When I had just moved to Chicago to start a new consulting job, one of the owners at the firm I was at asked for volunteers for a special project that needed to be completed in addition to regular work hours.  The project was to design a model for clinical trials and reports that would sit on top of that model so that we would be able to market this solution as IP we had around clinical trials data.  At the time, two of my colleagues quickly volunteered (one to create the model and one to create the reports).  About a week before this project was due, the owner approached me and asked me to put in extra time to help the person working on the model, because he felt that part of the project was behind.  I reached out to the person and found out that over the previous two months, nothing had been accomplished.  As a result, I spent my nights that week and the weekend creating the model from scratch.  At the next company meeting, our owner thanked the two original volunteers for doing such an excellent job on the model and reports and recognized them publicly.  Do you want to guess what the person responsible for the model said?  Nothing.  Nada.  They just smiled and reaped the glory for work they had not even touched.  They offered nothing in way of acknowledgement to that fact that I had actually done all of their work for them.  I share this story, for two reasons: 1.) because I am sure that many of you reading this hear it and realize how unbecoming it was for that person to not share the credit and 2.) because since that time and over the last decade, I have been asked by two separate clients about the person in question after they received this person’s resume and saw the shared previous employer.  On both occasions, I shared the above story, and I know that on both occasions doing so impacted the clients’ decisions not to make an offer to the person.  The moral of the story – it pays to share credit and it can even hurt you when you do not.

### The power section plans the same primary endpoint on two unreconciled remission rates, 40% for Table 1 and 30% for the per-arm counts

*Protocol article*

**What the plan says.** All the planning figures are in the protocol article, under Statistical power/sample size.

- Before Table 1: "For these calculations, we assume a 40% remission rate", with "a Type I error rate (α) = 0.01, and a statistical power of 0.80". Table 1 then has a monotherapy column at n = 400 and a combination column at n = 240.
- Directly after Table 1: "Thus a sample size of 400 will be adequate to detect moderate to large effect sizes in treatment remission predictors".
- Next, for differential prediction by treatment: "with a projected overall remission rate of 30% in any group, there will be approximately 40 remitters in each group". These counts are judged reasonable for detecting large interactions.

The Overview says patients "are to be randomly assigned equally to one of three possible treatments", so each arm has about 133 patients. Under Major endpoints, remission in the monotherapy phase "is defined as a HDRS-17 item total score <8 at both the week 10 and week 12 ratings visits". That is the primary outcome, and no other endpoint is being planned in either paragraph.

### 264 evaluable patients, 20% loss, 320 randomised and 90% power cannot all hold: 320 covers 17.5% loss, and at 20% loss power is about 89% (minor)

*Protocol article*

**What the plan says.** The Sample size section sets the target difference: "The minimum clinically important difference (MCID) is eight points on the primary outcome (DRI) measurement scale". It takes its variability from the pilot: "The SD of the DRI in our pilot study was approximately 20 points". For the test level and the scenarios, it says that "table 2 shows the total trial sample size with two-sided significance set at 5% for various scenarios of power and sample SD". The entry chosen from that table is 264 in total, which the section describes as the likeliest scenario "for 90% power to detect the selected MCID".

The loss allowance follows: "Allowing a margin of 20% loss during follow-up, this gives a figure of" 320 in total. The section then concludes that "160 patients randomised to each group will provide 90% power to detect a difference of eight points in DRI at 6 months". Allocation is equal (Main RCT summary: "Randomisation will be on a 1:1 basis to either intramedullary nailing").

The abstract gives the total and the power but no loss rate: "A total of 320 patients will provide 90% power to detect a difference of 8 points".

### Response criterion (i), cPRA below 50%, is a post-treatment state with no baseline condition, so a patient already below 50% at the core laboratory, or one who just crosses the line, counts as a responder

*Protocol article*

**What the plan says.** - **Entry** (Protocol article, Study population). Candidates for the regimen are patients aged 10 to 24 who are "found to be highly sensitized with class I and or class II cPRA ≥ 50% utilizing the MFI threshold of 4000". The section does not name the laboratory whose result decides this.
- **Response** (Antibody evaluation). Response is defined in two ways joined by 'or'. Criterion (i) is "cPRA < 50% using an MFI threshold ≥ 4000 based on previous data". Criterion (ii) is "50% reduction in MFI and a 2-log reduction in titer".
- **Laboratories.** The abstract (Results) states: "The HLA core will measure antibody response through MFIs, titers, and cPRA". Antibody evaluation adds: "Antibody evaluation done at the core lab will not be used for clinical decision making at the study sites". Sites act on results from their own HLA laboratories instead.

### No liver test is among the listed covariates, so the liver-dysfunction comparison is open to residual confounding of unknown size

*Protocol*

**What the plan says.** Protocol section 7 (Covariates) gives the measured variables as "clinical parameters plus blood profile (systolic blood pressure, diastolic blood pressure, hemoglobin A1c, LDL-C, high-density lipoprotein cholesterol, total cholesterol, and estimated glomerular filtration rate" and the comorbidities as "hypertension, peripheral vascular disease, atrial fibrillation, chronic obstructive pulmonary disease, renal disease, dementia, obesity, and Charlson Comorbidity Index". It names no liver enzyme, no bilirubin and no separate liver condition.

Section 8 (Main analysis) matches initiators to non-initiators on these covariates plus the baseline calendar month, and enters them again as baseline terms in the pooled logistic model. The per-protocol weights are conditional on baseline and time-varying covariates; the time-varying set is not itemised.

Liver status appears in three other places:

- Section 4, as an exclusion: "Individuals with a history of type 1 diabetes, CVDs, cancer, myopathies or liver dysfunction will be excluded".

Now let’s look at that same scenario and how it could have gone differently.  Had the person responded to the owner and said something along the lines of, “thank you for recognizing me, but Dustin actually did all of the work on this… we really owe him the gratitude”, then I would have not been left with a bad taste in my mouth about the person.  When asked by clients about the person, I likely would have found a positive story to share about some of the things that the person did well.  As a result, the person could have very-well ended up in one of the jobs they were applying for and found more success in their career.  Instead, the one instance went from being an opportunity for this person to make a positive impression on me to a situation where they made a lasting negative impression.